By far the most popular of all these endeavors are the backyard farms. These are ordinary backyards that have been transformed into personal farms, sometimes called TransFarms.

TransFarming incorporates the rapidly vanishing wisdom of our recent ancestors, while incorporating modern components and techniques that work in harmony with each other to support the entire growing cycle. Given a deliberate, calculated integration of these specific components and supports, a much higher “rate of return” is realized beyond each component by itself, while providing sustainability.

Backup and Redundancy

The pioneers must have done something right, after all we are here. They figured something out. They understood the importance of backup and redundancy. They used these two approaches to ensure they would have sufficient food in case of unexpected catastrophe. But how would this work in a modern “backyard” setting?

Over the past year, an organization called The Texas Aquaponic and TransFarming Group has embarked on a mission to figure this out. As a result, they have helped develop many different methods of producing clean, healthy food in a backyard setting, while focusing on backup and redundancy.

A possible backyard scenario may include plant cuttings (waste) from an organic garden being used to feed a rabbit. The rabbit’s slightly acidic and enriched litter goes to the berry bushes and gardens as highly fertilized mulch. What the bunny doesn’t eat goes to the egg laying chickens. They do their business on the hay which produces “highly-fertilized hay” which is used for ground cover in the garden. What neither of them eats is destined for the composter where mulch is made for the fruit trees. Nothing is wasted on a Transfarmed yard!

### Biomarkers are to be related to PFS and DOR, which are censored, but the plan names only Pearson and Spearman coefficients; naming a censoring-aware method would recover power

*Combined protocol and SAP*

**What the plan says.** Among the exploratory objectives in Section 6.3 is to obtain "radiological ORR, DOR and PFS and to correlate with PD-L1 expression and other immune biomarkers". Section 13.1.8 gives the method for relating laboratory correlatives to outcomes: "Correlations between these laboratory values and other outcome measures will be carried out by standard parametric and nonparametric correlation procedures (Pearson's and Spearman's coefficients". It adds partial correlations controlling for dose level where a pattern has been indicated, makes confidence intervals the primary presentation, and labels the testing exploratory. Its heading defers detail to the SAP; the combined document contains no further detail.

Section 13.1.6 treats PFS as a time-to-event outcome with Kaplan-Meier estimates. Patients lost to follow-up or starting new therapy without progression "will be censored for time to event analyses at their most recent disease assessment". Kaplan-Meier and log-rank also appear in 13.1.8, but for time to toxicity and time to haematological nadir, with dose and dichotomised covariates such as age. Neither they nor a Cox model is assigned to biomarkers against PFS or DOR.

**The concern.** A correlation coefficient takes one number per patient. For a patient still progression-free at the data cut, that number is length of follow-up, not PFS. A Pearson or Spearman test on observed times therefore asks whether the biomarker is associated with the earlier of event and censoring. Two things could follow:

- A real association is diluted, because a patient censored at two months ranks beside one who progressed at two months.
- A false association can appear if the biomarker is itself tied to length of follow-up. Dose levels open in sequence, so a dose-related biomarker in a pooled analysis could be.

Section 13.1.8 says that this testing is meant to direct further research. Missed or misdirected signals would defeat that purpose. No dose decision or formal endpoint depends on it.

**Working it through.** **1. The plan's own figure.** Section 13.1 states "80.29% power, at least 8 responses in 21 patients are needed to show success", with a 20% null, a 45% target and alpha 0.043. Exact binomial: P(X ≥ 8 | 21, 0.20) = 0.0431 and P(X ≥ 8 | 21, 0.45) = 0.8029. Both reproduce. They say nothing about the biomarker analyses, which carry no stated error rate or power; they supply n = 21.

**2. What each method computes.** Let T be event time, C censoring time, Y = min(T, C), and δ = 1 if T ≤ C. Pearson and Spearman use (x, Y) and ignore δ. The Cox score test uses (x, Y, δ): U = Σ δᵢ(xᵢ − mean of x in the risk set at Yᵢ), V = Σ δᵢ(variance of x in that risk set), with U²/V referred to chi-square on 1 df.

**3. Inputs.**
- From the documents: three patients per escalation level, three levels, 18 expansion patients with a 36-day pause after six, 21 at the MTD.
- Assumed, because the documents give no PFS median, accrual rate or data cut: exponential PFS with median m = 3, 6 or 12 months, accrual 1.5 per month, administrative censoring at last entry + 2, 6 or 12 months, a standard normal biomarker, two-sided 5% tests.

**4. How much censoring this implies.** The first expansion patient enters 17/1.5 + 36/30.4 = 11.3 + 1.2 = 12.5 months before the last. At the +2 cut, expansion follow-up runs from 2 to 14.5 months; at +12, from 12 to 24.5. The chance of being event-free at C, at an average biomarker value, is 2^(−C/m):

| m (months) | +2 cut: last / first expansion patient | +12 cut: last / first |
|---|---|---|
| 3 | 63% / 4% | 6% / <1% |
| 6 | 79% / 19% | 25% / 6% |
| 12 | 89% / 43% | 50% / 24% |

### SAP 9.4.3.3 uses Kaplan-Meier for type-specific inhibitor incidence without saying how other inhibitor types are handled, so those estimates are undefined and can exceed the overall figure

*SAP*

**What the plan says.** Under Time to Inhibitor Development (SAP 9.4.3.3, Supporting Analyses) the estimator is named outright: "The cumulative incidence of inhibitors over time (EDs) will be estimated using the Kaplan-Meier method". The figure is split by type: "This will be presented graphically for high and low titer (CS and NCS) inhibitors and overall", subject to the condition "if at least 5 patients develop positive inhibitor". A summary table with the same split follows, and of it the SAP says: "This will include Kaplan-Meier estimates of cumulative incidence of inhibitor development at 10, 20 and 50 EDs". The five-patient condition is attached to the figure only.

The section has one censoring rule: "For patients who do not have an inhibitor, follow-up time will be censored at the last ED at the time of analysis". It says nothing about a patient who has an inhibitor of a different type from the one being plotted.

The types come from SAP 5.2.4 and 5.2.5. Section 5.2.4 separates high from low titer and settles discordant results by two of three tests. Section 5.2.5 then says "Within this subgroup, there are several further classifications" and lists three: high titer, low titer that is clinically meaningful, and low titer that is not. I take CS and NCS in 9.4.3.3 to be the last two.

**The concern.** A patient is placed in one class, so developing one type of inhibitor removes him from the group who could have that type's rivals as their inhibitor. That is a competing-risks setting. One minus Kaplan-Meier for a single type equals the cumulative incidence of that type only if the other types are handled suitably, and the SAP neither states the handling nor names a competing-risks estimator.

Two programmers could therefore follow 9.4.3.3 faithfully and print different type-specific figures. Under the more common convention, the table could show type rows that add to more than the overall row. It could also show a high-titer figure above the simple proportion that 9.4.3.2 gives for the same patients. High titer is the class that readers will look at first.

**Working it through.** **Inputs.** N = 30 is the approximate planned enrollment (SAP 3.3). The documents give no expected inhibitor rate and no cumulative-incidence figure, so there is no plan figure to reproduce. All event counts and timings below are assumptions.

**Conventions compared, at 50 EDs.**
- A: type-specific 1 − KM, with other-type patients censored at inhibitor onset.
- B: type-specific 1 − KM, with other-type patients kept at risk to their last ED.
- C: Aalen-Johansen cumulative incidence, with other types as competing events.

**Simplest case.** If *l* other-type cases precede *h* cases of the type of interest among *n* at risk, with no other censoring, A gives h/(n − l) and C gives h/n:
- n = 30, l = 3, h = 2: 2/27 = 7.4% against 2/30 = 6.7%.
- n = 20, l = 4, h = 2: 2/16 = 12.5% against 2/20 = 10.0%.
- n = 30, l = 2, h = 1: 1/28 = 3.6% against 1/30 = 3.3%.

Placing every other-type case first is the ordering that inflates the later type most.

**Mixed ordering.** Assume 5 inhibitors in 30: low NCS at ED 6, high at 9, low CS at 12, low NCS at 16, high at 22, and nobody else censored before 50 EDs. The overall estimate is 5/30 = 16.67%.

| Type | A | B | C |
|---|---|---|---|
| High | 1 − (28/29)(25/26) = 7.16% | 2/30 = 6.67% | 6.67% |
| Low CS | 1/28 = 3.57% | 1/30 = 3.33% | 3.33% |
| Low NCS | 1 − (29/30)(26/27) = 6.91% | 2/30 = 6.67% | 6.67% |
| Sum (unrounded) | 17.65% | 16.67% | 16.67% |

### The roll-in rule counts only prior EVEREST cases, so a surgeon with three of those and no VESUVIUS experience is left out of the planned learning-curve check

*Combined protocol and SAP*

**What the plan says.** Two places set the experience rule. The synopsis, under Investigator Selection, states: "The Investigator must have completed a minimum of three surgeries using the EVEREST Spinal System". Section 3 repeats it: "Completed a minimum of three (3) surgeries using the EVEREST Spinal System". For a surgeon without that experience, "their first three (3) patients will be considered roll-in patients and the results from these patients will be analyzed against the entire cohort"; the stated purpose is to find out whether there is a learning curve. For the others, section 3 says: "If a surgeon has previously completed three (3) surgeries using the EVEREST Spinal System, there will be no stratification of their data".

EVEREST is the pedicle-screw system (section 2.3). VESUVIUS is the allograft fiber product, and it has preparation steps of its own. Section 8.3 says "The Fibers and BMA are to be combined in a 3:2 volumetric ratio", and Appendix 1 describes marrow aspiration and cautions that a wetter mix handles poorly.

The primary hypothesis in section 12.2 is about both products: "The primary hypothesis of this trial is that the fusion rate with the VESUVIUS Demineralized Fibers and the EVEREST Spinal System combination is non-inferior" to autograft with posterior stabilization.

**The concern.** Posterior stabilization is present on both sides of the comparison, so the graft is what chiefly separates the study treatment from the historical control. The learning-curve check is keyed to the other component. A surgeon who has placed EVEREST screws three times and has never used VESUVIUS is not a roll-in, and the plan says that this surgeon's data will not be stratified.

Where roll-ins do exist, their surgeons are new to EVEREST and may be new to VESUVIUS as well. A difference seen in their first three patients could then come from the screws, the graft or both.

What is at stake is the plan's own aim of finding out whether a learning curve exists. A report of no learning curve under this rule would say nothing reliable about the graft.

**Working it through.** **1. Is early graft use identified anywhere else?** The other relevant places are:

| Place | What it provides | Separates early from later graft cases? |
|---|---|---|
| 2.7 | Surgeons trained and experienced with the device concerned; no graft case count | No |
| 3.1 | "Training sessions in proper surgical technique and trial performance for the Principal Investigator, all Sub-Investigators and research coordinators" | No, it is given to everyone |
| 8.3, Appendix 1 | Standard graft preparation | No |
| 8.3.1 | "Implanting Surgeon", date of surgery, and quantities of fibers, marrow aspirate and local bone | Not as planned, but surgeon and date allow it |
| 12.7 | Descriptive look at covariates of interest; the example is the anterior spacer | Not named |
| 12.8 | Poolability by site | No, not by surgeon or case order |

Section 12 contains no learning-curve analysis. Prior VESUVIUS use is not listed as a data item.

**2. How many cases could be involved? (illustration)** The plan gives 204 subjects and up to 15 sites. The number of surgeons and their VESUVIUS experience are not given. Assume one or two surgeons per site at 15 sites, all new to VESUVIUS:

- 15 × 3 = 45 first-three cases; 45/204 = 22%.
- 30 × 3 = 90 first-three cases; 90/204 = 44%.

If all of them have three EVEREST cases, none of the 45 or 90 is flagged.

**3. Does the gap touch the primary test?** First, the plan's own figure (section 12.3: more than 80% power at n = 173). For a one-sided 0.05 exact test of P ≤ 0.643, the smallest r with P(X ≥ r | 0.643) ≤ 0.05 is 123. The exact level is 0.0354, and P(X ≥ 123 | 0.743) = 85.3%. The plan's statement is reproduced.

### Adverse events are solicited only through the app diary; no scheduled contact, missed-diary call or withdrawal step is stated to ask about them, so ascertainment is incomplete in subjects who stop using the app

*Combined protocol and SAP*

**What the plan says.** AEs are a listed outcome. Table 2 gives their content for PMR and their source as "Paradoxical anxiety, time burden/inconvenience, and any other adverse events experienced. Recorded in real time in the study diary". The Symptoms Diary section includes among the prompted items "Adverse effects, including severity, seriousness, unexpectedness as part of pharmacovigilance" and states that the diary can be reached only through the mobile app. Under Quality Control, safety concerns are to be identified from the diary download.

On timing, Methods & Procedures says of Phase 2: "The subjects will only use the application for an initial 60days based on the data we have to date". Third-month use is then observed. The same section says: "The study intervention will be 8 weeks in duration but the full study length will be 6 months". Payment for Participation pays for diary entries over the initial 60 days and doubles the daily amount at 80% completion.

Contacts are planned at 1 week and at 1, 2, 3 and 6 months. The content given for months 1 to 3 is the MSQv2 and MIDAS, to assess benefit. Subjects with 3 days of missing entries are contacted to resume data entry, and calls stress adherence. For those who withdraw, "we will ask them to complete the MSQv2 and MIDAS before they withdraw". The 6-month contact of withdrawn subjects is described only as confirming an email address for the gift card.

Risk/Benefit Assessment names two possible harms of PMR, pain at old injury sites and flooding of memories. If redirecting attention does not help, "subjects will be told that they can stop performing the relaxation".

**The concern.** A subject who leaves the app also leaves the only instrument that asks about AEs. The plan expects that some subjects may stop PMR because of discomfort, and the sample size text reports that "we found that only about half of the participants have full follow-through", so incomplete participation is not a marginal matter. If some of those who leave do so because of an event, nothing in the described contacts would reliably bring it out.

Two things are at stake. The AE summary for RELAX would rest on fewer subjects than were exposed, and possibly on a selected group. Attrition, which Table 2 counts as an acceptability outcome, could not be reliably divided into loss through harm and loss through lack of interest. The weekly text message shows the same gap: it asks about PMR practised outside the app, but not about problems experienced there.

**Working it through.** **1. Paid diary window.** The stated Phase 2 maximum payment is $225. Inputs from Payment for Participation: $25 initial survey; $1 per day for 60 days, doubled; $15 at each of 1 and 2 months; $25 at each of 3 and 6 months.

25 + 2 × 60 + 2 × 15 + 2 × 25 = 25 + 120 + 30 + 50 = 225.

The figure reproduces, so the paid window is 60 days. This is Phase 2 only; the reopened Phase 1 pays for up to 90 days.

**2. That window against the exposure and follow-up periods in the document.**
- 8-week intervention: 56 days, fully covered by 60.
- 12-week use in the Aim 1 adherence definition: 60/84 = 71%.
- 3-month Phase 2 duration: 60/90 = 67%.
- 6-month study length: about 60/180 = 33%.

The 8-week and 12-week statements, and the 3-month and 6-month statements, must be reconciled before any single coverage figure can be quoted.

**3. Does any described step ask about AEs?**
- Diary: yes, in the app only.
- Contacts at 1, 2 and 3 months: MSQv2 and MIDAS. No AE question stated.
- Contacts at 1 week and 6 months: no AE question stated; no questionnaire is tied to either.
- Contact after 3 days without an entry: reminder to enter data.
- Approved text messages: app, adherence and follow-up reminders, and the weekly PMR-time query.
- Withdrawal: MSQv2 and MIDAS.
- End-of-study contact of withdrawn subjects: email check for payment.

And then there is the Aquaponic system, a great addition to any food growing program. An Aquaponic system can create an unlimited supply of fertilized water for the gardens, an abundant year round produce crop, and great tasting clean fish to harvest. The occasional deceased fish fertilizes the garden also, just like the pilgrims did.

Additional supports for food growing such as worms that grow naturally in the gardens also feed the gardens, chickens, and fish, and are beneficial to an Aquaponic system itself.

Even a domesticated protection pet is part of the equation. A little dog will instinctively patrol the perimeter and keeps out squirrels, cats, possums, other vermin, especially those pesky chicken loving raccoons. Any dog will do, as long as they are smart enough not to dig up your gardens and attack the chickens.

The end of the waste chain for each system is the beginning of the food chain for the others, and ultimately ours!

In a TransFarmed setting, there can be any number of time proven approaches to food production which are integrated with “modern” techniques that take into consideration our times. Some primary components may include Wicking beds, Aquaponics, HugelKultures, Tank gardens, Keyhole gardens, as well as conventional raised bed gardens. Other ancillary supporting components may include composting, water capture, vermiculture (worms), chickens, and rabbits. These all support the primary components. Several of these components are described in further detail below.

There is one factor that is paramount to all this…water.

Water, Water, Water.